The link you gave was a good read but coal or smoldered organic matter does hold lock carbon in your soil and adding it to our gardens/ compost/soil IMO would be considered good soil practices.

Think of the pre-Colombian AmerIndians of the amazon and there extremely healthy fertile soil. These guys lived as one with nature and people are still amazed on how ther soil is able to keep its fertility for thousands of years. Many soil scientist have gone to the amazone to study this magic fertile soil and the answer was they were combining charcoal and unfired ceramic pieces to the soil. Ther soil was consider a microbial reef that promotes and sustains the growth of mycorrhizae and other beneficial microbes. Mycorrhizea that produce Glomalin, witch was mentioned in your link...
here's a nice read
[url]https://www.acresusa.com/toolbox/reprints/Feb07_TerraPreta.pdf[/url]

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Top$, you are mistaken about grass clippings robbing nitrogen; in fact clippings from a mulching mower left on the lawn religiously will provide at least half of the nitrogen your lawn needs for the year. Only Scott's want's it bagged up and thrown away, the rest of us can cut our expense and lawn chores with some better practices...

As for using coal as a carbon sequestration tool, I prefer my carbon sequestration to leave out the arsenic, cadmium and other nasties coal brings to the picture. Wood ash is fine, coal ash is not... The best carbon sequestration method for coal is LEAVE IT IN THE GROUND. As for "seeing (charcoal) do something", rot, bust out a good microscope and I can show you charcoal doing things. And ask yourself what your best visual cue is for really fertile soil? THAT's seeing something isn't it?

Amazonian terra preta (dark earth) was made from charcoal and broken pottery. Both the charcoal and the clay shards helped provide a colloidal storage for nutrients that would have otherwise washed from the soil. The honeycomb structure of wood charcoal is completely lacking in coal, drastically decreasing it's surface area, and therefore it suitability as nutrient sump. Add that to the registery of toxins that comes along with coal ash, and you couldn't PAY me to use coal in any garden setting, let alone a food garden. Wood in compost is good too; fungal food par excellence, but it's long term sequestration in the soil is poor. Charcoal gives us these colloidal benefits in the long term; the "brown" that keeps on giving. Humate or brown coal, is another great way to get this effect, but now we are mining and shipping from limited locales; not so green. Charcoal can be a by-product of pyrolic fuel manufacturing from biomass, done close to home from local product. Guess which I choose?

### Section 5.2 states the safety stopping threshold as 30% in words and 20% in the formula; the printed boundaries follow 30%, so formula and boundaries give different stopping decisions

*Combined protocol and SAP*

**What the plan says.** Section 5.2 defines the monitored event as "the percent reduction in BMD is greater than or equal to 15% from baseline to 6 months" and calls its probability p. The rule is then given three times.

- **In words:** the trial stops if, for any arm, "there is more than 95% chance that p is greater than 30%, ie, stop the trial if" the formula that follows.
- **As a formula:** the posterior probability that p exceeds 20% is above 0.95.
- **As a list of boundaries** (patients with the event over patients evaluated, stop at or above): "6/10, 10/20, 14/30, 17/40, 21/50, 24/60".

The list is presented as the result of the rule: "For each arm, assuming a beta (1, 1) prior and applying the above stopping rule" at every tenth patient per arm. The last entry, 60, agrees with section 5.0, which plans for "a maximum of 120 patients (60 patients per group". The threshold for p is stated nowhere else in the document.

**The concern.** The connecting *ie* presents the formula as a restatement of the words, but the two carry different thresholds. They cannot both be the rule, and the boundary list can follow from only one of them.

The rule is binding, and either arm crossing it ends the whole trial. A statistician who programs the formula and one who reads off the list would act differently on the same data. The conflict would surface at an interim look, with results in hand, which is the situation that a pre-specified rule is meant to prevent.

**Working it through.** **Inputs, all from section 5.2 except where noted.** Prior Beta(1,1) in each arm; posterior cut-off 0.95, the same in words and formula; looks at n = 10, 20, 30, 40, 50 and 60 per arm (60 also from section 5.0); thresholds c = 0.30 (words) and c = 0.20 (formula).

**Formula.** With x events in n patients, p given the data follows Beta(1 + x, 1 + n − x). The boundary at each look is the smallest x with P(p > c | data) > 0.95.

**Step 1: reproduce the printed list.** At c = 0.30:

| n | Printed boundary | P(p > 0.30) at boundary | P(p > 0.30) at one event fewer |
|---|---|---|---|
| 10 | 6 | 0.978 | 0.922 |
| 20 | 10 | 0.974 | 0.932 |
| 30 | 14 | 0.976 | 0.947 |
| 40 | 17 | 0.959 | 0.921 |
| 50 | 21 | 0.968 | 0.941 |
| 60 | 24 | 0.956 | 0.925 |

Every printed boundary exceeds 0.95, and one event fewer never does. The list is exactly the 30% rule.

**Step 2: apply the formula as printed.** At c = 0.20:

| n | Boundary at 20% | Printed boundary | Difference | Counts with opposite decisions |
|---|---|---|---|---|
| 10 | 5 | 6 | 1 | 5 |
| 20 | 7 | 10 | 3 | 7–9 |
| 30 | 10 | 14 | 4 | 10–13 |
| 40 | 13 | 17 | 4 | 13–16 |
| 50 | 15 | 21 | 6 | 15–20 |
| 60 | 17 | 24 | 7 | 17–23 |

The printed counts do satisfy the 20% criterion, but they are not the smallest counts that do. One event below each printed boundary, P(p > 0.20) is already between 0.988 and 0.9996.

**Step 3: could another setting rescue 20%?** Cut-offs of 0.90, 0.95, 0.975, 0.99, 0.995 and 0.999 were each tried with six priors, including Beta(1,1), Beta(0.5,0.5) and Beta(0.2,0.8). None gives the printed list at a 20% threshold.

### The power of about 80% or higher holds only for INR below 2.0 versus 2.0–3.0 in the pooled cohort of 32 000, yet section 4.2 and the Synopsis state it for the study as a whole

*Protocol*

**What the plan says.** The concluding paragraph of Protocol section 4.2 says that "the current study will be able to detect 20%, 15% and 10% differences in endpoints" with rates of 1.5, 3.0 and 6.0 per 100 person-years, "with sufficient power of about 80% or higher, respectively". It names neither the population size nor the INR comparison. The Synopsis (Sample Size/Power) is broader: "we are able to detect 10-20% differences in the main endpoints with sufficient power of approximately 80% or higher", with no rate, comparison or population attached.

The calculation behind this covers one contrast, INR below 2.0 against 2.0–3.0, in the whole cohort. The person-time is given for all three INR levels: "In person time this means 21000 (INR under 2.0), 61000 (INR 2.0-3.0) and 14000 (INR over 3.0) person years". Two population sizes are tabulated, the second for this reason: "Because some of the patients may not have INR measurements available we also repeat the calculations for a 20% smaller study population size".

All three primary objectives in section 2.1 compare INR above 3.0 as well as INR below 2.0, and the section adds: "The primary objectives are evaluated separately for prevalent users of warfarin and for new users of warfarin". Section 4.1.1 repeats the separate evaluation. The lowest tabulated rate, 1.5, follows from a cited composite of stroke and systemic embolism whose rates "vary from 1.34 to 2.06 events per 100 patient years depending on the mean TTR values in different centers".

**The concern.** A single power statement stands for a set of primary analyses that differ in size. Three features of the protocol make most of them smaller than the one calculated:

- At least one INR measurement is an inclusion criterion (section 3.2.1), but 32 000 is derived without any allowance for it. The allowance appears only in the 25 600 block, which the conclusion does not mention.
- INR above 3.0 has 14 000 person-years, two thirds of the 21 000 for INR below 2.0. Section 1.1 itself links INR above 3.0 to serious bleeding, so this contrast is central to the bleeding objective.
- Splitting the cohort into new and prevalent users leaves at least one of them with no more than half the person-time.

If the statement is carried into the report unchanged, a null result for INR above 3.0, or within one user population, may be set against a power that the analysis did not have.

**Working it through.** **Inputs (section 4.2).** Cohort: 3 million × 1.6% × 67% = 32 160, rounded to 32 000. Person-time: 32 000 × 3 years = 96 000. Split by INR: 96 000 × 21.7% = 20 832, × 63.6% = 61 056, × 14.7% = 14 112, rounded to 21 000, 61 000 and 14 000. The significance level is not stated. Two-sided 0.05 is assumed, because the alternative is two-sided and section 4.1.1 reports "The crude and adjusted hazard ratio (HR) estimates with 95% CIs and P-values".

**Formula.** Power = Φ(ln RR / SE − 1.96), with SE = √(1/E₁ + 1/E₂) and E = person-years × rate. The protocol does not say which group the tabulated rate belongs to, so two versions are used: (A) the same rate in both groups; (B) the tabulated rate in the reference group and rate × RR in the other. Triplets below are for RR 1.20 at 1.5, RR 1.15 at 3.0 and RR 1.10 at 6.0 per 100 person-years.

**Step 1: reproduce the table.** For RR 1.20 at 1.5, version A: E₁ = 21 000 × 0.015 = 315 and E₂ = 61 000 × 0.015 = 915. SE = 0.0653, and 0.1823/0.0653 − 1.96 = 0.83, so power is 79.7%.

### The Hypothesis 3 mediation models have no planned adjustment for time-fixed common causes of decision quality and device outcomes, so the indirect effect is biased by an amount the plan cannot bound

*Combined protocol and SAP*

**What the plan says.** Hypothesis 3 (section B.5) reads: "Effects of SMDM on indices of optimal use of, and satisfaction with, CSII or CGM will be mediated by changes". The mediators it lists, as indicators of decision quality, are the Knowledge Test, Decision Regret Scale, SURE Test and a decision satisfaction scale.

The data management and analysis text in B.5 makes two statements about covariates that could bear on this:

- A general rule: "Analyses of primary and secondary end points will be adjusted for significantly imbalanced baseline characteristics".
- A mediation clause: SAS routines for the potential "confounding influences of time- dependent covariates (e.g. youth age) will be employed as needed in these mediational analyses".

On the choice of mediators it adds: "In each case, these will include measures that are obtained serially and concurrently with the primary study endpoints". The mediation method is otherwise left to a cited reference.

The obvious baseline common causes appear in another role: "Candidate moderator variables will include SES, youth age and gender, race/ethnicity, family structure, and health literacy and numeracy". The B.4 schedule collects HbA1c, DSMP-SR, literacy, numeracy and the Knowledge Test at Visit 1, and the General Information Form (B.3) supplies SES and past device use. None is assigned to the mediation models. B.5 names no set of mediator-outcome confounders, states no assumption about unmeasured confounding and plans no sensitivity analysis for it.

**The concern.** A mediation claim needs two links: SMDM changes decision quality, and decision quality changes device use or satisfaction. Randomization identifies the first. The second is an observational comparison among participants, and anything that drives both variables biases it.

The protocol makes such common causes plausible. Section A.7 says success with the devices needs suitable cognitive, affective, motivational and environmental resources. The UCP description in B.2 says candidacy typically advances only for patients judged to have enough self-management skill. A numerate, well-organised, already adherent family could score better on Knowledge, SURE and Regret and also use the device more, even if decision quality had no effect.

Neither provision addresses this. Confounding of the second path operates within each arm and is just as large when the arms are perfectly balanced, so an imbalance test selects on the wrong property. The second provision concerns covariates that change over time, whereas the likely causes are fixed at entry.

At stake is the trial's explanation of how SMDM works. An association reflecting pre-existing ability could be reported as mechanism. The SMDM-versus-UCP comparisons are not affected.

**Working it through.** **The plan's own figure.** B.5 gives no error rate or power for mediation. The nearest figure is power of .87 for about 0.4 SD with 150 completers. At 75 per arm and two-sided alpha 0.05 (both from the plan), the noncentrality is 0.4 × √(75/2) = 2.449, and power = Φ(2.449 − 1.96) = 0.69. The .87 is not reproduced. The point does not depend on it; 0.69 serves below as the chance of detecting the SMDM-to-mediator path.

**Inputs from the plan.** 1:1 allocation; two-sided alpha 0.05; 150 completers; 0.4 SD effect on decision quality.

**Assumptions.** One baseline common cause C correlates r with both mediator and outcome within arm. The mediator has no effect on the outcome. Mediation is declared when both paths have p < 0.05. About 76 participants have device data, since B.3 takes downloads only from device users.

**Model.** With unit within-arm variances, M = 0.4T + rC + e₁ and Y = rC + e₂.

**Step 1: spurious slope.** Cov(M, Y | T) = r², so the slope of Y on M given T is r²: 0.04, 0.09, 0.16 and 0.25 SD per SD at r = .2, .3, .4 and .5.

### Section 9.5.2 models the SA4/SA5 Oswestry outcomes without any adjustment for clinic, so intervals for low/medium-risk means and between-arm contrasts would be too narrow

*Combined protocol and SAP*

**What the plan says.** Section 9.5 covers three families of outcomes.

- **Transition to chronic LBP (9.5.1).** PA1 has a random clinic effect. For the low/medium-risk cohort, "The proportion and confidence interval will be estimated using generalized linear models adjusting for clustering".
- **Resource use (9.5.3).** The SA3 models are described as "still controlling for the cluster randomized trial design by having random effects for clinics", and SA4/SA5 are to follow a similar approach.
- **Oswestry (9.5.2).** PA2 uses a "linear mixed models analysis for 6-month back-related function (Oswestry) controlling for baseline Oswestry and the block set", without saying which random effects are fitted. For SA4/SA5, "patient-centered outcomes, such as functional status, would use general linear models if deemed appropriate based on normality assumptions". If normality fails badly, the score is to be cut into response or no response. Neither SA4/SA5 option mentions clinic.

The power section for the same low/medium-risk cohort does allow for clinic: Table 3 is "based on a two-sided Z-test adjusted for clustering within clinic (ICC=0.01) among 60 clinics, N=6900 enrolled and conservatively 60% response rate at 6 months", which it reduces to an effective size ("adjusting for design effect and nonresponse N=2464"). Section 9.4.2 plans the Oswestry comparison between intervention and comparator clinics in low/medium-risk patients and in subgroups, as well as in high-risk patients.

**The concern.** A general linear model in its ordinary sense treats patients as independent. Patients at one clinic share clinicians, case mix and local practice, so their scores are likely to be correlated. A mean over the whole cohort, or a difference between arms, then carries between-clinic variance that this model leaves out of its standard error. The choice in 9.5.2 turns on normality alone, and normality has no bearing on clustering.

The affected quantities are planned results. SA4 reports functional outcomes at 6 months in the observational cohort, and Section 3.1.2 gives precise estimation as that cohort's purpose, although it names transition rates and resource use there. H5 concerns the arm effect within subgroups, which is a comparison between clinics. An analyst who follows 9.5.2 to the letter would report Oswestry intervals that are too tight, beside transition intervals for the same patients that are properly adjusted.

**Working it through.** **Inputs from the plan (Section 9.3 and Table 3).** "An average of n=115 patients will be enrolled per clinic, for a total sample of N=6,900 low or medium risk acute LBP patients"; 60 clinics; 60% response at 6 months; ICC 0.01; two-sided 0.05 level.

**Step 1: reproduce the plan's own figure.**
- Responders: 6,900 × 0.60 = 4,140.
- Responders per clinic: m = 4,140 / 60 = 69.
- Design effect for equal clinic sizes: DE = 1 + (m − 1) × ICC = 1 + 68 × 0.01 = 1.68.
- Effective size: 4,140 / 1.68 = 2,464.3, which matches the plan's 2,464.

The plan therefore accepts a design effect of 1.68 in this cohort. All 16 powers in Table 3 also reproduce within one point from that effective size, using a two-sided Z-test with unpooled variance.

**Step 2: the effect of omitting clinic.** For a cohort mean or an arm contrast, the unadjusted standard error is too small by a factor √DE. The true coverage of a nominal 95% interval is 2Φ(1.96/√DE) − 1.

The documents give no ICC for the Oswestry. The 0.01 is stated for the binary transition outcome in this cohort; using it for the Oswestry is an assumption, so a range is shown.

As for smells, most of the time when Nature composts she avoids them, right? That's because Nature prefers aerobic decomposition; it's far more biodiverse and Mother always chooses biodiversity given her druthers... Swamp gas is a product of an oxygen poor decompostion, which can also produce alcohols and other plant unfriendly compounds, which is why many plants won't grow in swamps. If we are making compost for planting, then aerobic methods, with their lack of stench, are our best method. More browns, more turns= more carbon, more oxygen. No better way to put it...

HG
Scott Reil

rot
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All well and good

..
It's all well and good but the point of composting in the bio-remediation bin or pile is to break down stuff. Charcoal is already charcoal it doesn't break down into anything but smaller bits of charcoal.

The benefits of charcoal are in the soil. If I have charcoal, I put it in the soil. I see no need to try and process it any further. It's not really going to bring structure to the soil until it is in the soil. I see nothing gained by letting it sit in some composting gravy.

I suppose as long as one is dispersing bio-remediated organics one might as well add some charcoal in the composted mass to get dispersed with the rest.

I didn't recall the shards of pottery being part of the terra preta recipe but it's been a while since I had come across anything on the subject. I don't recall anyone composting that stuff either. I just recall getting it into the ground was the name of the game.